BAIER: Okay, quickly, today the president said that he hoped Egyptian President Hosni Mubarak would make the right decision. He called him a patriot. Also today Iran's supreme leader said he thinks Egypt is going to be an Islamist nation. What about that down the road? Chris?

STIREWALT: Well it's important for Americans to understand difference between freedom, liberty and democracy on the other side. Democracy just means people voting. What we are looking for over there is liberty, that human rights will be enshrined in constitutions and things like that. So as people say "democracy, democracy, democracy" they have to remember that democracy can bring some pretty wicked stuff with it but liberty is what we're looking for.

BAIER: Nia?

HENDERSON: Yeah, Iran and Syria, they're obviously interpreting this as a win for them but you almost think that no matter what would happen, they would sort of interpret this as something that would curry favor with them in that region. Israel's obviously looking at this very closely. We are too and hope that this is outcome that is pro-Western. You heard the president today appeal to, kind of the better angels of Mubarak and really talk to him about legacy. So we'll have to see where this ends up.

BAIER: Charles?

KRAUTHAMMER: One thing that the U.S. ought not to be doing is to advance Iran's interest in the revolution in Egypt. I do not understand why the administration, starting with Robert Gibbs, on Monday, saying that a new government, provisional government, would have to include non-secular elements, meaning religious elements, meaning the Muslim Brotherhood which is the equivalent of the mullahs in Iran in a government, is incomprehensible. It might happen, but why should we be pushing it, legitimizing it, and demanding it? It makes no sense at all.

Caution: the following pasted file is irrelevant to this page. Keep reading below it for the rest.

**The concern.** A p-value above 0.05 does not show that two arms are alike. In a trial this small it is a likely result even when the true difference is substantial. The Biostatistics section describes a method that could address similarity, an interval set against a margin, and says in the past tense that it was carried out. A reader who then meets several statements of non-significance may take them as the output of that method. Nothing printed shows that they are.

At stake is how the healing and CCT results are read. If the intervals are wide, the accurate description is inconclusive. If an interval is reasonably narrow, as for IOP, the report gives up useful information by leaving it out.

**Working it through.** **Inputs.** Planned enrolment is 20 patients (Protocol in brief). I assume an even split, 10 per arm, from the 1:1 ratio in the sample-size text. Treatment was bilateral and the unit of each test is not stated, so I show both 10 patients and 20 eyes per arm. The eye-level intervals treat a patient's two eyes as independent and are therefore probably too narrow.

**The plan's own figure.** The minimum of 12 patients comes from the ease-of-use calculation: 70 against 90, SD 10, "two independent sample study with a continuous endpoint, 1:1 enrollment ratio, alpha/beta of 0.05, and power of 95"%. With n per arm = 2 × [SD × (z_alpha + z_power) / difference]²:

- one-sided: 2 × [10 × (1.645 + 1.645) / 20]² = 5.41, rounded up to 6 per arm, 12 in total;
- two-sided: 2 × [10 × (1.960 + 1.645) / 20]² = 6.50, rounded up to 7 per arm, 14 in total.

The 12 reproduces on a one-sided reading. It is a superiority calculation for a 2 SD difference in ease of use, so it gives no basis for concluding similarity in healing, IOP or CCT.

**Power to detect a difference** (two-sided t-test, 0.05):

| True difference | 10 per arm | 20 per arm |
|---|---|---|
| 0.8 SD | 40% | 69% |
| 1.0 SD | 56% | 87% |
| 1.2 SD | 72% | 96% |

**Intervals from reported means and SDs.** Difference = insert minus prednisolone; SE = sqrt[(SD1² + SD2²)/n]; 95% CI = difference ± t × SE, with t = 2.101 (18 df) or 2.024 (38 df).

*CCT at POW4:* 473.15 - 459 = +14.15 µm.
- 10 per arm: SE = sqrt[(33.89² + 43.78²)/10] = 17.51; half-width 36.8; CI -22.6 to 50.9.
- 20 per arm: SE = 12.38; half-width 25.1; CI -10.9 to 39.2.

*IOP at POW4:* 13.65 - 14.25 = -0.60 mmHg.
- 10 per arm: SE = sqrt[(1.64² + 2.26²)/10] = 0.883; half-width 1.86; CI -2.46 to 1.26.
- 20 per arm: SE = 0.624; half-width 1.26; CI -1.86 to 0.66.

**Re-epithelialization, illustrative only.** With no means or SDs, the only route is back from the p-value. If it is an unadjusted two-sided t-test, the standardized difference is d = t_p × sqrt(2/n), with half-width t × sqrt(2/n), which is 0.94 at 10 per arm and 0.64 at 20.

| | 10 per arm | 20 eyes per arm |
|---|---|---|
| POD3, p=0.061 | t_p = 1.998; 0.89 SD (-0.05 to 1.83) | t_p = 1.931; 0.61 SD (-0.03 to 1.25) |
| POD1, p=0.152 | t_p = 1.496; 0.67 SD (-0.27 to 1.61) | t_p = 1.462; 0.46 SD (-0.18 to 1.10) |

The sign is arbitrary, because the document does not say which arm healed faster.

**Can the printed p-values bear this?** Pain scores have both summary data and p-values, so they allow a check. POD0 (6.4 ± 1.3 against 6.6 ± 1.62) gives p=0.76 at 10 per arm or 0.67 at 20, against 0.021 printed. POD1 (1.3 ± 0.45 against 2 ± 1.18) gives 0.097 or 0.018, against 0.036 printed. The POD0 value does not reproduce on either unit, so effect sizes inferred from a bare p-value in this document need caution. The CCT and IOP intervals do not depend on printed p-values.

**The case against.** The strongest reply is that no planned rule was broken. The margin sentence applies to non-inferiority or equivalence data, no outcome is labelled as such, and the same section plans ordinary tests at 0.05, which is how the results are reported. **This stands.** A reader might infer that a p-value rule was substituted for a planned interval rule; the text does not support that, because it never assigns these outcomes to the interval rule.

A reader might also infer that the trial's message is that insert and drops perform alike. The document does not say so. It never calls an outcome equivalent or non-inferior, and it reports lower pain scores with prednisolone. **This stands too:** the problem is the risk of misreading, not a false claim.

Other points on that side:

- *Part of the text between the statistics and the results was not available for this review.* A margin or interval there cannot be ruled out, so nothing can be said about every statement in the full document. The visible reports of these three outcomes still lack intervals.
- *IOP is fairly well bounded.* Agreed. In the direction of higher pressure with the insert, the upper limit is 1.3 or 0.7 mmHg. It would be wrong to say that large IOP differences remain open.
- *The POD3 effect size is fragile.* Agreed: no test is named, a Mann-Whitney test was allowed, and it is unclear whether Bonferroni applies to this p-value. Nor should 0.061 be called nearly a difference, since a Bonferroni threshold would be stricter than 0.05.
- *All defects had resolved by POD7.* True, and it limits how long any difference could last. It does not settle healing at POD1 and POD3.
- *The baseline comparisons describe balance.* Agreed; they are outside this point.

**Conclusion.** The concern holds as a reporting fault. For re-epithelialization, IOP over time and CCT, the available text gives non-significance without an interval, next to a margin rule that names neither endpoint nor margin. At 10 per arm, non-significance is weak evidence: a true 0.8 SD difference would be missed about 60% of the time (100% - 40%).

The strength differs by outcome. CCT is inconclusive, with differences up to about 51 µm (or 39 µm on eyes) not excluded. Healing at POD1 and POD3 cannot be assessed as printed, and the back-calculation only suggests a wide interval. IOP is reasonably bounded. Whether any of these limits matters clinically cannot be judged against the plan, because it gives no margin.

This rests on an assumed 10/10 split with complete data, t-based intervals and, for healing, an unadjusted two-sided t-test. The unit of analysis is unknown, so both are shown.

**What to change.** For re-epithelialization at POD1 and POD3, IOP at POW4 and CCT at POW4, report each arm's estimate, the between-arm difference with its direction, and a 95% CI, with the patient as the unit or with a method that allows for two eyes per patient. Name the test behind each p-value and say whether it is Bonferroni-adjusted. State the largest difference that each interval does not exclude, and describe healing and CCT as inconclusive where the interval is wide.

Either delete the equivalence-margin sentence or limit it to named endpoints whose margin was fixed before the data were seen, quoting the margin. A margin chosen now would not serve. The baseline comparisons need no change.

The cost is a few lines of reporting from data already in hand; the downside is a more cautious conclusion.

BAIER: Ok, Super Bowl weekend, picks down the row. Right here. I want scores. Chris?

STIREWALT: Because I love America, I'm gonna back America's team -- Pittsburgh Steelers 24-17 over the Pack.

BAIER: 24-17, Nia?

HENDERSON: Because I love Steven Hayes I am going to back the Packers 23-20.

BAIER: So 23-20, a close game. You're hoping for a close game.

HENDERSON: Yes, yes.

KRAUTHAMMER: I'm with Nia on that. I do not want to see Steve cry -- enough of that out of the speaker of the house. So I'm with Packers over Steelers 21-17 with a thrilling fourth quarter drive by Aaron Rogers.

BAIER: Okay, this tie is not a Green Bay tie, but I am picking Green Bay, 27-20 over the Steelers. If they win, I may have to wear that tie again. Steve is down there, by the way. We were hoping for a live report but couldn't organize it. He's gonna see the big game, we'll get a report on Monday.

That's it for the panel but stay tuned for an in-depth look at your tax dollars at work.